In a preview of the SPR's likely content, Deputy Defense Secretary William Lynn recently discussed the need for international cooperation in space. Lynn called for "norms of behavior in space" that would include cooperation on space communication spectra, cooperation on navigation and missile warning, and protection of space assets from attack.

Having established the greatest range of space capabilities and with the most to lose from attacks on space assets, it is understandable that the United States government would now call for cooperation in space and the institution of a taboo on attacks on space assets.

In his speech, Lynn recognized that space has become a competitive military environment. Potential adversaries are likely to see a great advantage in offensive space capabilities that threaten the Pentagon's space assets.

Click through to read more ...

by SWJ Editors | Fri, 04/30/2010 - 3:20pm | 0 comments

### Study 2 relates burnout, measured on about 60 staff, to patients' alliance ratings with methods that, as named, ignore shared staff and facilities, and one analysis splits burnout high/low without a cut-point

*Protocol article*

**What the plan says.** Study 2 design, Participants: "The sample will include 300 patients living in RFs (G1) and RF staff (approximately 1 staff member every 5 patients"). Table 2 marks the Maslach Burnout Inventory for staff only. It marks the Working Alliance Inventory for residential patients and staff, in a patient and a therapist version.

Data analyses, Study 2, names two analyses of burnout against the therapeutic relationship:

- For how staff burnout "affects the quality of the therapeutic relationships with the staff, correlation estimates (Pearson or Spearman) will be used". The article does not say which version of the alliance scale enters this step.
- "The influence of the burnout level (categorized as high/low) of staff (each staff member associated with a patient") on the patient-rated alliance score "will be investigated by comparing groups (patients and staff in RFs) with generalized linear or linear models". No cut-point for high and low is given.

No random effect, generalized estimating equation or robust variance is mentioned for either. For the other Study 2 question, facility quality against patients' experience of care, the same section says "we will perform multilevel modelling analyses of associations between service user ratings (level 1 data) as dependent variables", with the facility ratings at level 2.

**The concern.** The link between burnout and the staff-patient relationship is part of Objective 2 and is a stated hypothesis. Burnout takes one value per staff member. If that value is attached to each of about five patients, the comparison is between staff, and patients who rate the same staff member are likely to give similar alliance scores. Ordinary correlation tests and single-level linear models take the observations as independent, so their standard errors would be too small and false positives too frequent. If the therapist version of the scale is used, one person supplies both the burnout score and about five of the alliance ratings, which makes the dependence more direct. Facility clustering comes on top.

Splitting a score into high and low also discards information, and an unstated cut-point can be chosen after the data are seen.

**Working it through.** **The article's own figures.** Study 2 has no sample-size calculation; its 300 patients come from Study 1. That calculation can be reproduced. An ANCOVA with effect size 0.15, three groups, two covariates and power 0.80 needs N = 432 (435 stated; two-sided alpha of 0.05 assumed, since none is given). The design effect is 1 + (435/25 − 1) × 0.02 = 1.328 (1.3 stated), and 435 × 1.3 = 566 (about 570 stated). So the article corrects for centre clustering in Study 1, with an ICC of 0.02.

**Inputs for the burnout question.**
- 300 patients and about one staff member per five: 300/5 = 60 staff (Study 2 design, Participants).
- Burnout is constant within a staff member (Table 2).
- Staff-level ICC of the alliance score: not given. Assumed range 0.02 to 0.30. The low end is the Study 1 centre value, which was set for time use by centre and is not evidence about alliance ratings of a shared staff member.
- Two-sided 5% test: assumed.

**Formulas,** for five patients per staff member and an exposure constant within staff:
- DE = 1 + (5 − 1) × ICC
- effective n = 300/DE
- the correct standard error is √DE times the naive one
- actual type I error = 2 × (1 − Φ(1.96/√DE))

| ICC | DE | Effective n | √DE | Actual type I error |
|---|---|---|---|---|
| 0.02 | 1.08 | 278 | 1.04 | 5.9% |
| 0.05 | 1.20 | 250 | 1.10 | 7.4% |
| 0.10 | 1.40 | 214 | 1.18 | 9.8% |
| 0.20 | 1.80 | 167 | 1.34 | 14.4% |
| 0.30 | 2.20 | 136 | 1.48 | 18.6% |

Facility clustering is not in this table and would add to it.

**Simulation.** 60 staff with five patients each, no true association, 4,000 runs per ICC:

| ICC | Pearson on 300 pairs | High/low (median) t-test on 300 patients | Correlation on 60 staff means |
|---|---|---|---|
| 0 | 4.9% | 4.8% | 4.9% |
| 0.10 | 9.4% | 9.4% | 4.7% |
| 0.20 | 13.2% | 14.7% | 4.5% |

Find out at Danger Room and maybe help save a bunch of cyber Airmen from getting their lunch money stolen in the ready room or the club.
by SWJ Editors | Fri, 04/30/2010 - 2:46pm | 1 comment
Expeditionary Economics: Spurring Growth After Conflicts and Disasters - Carl J. Schramm, Foreign Affairs.

Washington's approach to rebuilding economies devastated by conflicts and natural disasters is flawed. It assumes that strong economies cannot emerge in poor countries when it should be encouraging U.S.-style entrepreneurism and allow the U.S. military to help...

More at Foreign Affairs.

by SWJ Editors | Fri, 04/30/2010 - 12:33pm | 1 comment
Continue on for three recent articles of interest in Armed Forces Journal...
by SWJ Editors | Fri, 04/30/2010 - 11:13am | 2 comments